Plan: Balance Transfer That Debt and Get Through Winter

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First, I want to congratulate Mr. Brickie on becoming an 80% apprentice! He had to take a test that consisted of building a wall and he failed it twice (once he was sick and once he was overconfident) but the third time was truly the charm! That’s the last test he will have to take before becoming a journeyman. Now it’s just a matter of working the hours and taking the training classes. (If all that is gibberish you can see more about how his bricklayer apprenticeship works at this link.)

So it’s great he got a raise and is now making a serious hourly rate that makes me blush to say out loud. Still, though, regardless of hourly rate a bricklayer has to work to get paid and now is the time of year where I try really hard not to whine about winter and the totally predictable lack of work Mr. Brickie is experiencing.

But wait! It’s different this year!

How, you may ask?

He’s working just enough that we don’t get unemployment.

Now, this is great on one hand because our tax return is hit hard when we use unemployment benefits (even though we have taxes taken out of his unemployment check it seems that 10% fed and 3.25% state isn’t enough) so getting through with a $200(ish) check every week is super unfun but I’m trying to think of how great it will be at the end of the beginning of 2018 when I file taxes and don’t have to put in unemployment benefits.

Does it sound like I’m grasping a little for a silver lining? I am, a little. Winter is always tough because we want to save and we want to have a savings account for this time of year. We do. January is when I sit down and make a plan for the year. As you know I’m a firm believer in spending the tax return before we ever see it so there is no temptation to spend that big check on something fun when we have responsibilities that need to be taken care of like rent and several small but annoying medical bills that have popped up on Mr. Brickie’s credit report.

This year’s big success is that we used ZERO credit cards for Christmas. I’ve been trying to achieve this goal for a couple years and this year we did it. Hooray!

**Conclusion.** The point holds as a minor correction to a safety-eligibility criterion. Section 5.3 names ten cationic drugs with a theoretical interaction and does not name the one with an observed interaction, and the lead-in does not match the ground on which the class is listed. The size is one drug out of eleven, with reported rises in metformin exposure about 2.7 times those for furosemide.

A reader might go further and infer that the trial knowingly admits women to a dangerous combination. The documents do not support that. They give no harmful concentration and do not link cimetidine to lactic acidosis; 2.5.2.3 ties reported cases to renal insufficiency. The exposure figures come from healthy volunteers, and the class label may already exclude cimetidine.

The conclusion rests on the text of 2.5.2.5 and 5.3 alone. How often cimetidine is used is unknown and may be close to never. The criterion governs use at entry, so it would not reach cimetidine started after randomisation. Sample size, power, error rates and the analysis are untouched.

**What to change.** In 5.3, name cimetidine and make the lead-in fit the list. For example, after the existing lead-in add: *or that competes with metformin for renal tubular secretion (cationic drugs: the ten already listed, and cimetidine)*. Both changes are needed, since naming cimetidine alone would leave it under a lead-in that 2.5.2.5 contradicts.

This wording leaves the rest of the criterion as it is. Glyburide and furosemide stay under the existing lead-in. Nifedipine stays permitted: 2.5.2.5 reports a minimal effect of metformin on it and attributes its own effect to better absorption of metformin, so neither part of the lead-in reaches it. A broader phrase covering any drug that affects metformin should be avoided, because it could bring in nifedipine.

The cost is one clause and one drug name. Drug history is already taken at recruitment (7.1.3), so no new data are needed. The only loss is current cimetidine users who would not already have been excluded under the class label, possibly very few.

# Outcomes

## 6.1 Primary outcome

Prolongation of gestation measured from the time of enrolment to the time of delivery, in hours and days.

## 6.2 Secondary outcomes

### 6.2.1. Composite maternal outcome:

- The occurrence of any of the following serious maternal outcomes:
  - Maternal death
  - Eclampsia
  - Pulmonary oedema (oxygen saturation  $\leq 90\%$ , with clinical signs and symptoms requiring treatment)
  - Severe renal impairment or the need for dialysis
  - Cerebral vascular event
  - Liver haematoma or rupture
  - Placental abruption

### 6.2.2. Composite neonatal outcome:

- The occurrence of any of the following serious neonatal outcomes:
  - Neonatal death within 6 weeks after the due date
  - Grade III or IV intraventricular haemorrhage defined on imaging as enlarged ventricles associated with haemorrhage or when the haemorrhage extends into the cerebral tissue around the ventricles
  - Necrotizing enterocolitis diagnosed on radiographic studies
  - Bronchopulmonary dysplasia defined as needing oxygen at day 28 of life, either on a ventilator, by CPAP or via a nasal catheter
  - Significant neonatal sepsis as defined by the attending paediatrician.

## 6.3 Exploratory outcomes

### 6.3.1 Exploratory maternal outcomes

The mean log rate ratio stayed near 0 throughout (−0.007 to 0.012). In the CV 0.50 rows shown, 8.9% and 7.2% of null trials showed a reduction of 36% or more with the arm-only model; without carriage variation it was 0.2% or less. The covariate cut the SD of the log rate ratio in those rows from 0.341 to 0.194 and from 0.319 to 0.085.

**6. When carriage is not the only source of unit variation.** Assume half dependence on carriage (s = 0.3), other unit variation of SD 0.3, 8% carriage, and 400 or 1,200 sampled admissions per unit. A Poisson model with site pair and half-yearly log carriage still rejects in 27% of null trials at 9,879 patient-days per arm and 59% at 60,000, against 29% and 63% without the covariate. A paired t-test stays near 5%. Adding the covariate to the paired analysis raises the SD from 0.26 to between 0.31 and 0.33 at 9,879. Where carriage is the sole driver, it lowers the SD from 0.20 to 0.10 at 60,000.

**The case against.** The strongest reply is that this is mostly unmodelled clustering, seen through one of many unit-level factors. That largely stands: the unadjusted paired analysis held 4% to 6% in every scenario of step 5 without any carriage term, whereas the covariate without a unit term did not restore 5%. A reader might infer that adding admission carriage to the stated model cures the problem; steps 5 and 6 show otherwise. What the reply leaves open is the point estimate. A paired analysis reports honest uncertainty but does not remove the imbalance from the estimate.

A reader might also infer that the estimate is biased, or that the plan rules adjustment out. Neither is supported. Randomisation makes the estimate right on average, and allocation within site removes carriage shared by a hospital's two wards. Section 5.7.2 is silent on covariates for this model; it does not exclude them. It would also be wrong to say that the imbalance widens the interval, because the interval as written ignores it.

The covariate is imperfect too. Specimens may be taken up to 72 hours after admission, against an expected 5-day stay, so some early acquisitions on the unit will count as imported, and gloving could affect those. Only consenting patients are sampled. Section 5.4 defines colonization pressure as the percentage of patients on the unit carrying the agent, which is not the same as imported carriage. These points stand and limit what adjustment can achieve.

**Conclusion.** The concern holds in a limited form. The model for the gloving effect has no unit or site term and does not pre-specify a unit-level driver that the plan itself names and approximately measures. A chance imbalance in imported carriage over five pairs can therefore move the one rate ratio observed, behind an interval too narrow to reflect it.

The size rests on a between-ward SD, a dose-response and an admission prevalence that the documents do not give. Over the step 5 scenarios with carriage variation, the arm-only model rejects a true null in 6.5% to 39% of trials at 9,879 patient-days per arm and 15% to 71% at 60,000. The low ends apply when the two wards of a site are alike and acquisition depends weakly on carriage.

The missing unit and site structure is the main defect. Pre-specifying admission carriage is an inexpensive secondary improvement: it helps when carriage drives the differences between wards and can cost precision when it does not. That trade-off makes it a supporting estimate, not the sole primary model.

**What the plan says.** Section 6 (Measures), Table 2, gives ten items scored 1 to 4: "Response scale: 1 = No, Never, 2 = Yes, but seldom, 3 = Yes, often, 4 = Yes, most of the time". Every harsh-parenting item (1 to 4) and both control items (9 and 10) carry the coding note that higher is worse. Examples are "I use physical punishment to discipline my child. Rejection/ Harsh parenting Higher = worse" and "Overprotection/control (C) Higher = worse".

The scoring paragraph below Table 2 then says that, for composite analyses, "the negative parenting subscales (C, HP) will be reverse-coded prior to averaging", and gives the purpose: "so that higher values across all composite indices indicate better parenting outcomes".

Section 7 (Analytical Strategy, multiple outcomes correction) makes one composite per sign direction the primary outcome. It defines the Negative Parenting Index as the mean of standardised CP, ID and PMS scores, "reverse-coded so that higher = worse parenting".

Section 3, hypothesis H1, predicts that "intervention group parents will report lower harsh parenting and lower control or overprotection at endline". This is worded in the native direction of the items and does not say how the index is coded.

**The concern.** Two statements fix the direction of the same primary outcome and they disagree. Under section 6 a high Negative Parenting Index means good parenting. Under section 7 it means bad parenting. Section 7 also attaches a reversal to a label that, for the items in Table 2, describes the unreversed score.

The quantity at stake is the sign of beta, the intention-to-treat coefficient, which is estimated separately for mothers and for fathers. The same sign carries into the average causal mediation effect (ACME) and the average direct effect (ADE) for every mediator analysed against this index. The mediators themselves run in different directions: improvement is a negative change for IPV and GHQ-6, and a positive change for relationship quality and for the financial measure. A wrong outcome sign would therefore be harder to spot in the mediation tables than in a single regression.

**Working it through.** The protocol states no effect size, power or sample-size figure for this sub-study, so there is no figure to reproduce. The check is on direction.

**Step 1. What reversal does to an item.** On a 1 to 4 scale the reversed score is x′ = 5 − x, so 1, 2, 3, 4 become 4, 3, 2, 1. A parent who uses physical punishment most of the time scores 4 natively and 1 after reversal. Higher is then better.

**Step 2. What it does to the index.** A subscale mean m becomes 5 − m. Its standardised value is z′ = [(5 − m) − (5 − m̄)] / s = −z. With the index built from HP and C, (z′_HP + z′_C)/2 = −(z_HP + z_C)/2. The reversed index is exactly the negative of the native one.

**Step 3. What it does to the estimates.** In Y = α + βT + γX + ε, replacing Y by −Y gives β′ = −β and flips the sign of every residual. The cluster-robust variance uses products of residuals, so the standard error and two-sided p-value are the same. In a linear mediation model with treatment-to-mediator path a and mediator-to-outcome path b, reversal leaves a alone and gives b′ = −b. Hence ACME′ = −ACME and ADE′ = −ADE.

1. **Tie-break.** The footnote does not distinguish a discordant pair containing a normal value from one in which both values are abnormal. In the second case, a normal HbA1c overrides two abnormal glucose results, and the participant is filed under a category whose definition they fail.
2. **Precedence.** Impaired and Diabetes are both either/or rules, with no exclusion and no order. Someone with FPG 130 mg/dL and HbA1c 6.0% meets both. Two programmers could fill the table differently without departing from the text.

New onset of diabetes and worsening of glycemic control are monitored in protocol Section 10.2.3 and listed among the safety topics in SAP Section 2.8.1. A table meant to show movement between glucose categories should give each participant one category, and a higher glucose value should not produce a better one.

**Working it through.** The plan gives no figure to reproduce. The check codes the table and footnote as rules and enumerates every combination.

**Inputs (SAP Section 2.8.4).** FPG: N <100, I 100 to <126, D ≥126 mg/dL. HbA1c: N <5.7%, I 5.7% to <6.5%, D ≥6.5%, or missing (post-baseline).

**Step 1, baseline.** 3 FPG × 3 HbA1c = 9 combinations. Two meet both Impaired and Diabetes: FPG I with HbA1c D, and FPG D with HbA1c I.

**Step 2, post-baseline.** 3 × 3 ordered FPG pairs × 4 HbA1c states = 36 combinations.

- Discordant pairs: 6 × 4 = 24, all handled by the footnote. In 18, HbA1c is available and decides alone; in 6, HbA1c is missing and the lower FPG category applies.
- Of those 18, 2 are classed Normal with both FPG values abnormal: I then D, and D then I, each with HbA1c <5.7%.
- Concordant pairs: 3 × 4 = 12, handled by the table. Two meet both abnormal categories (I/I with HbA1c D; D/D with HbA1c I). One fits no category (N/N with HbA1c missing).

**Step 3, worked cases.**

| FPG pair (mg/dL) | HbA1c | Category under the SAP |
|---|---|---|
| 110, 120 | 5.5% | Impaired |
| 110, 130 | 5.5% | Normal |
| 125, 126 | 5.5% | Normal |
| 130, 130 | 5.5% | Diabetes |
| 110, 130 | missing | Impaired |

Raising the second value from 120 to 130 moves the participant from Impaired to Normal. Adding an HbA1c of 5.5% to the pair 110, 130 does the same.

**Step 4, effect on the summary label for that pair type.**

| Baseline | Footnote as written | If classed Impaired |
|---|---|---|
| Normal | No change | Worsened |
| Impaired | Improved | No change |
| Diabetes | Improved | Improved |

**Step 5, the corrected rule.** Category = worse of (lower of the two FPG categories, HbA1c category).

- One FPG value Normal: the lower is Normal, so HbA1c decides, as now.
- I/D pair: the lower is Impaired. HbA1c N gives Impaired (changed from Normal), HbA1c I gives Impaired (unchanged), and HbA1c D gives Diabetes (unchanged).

This means every extra penny we make this year goes toward those darn credit cards. It’s time to pay them all off and get right with the balance sheet. If you like my page on Facebook you may have seen me talk about shifting 11k in debt from the Discover card to three other cards to take advantage of 0% offers and buy time to pay them off interest-free.

So, without further ado, here is the list of my credit card balances as of right now (balances include 3% transfer fees):

  • Chase Freedom $33.35 (This is the 5% gas rewards card. I pay it off weekly with the gas budget money.)
  • Costco Visa $2,220.16 (0% until Sep 2017 – This is the first one to be paid off.)
  • Citi Diamond $3,620.64 (0% until Dec 2017 – this card was only used for dental work.)
  • Chase Amazon $2,395.70 (This is one of the Discover xfer cards 0% until Feb 2018)
  • My Quicksilver $4,999.62 (Discover xfer 0% until June 2018)
  • Mr. B Quicksilver $3,999.49 (Discover xfer 0% until June 2018)

Don’t cringe. Don’t be sad. Don’t get mad. I didn’t use the cards to take vacations or buy drugs. We have a frugal lifestyle and I truly think I can get rid of this debt by – at the very latest – February of 2018.

I’ve even talked to the kids about it and they’re on board with a razor thin lifestyle to pay the cards off, too. They know the more we sacrifice now the better things will be in two years. Last time I asked them to tough it out for two years we moved and they are so much happier here, so this time it was easier for them to trust me.

I don’t want to let them down. I don’t want to let us down. I wish I could feel more secure in when things will be paid off but it’s almost impossible to do a proper financial forecast. The winter weather makes the paycheck lower and although he will start working full time again once the weather is getting nice he could get another promotion as early as June but maybe later, so there is no way to reliably have an idea when milestones will be hit in terms of paying down debt.

Last fall I was toying with the idea of sending the older two girls to fancy summer camps this year that teach things like electrical engineering and mobile app development. We’ve tabled that idea and they’re only going to go to the local nature camp. I refuse to increase our standard of living to match his paycheck or we’ll never get ahead.

Sometimes I think about how much farther along we would be if Mr. Brickie hadn’t broken his wrist. I’m sure he does, too. Five months out of work…who would have guessed that was in the cards? But the thought quickly passes because I felt about his injury the same way I feel about winter. Yes, it’s tough, and yes, it’s mentally exhausting but I love spending time with him.

What’s that people say about time or money? You have to spend one or the other? In our case it’s either we have time together or we have money and both are important to our long-term survival/success as a couple and as a family.

One Thought on “Plan: Balance Transfer That Debt and Get Through Winter

  1. I have to say, I admire your determination and that you have everybody on board to make things happen the way you envision them. Every plan has the risk of things, like broken wrists, getting in the way, but that shouldn’t stop you from making the plan and working it.

    One thought that popped into my head is that if you know the winters will typically bring less money, what about building a small ‘squirrel fund’ that you could use to at least make sure you’re able to meet your minimums. And, if you find you don’t use it, you can still throw the extra amount at the cards the following spring.

    Just an idea.

    Keep up the great work.

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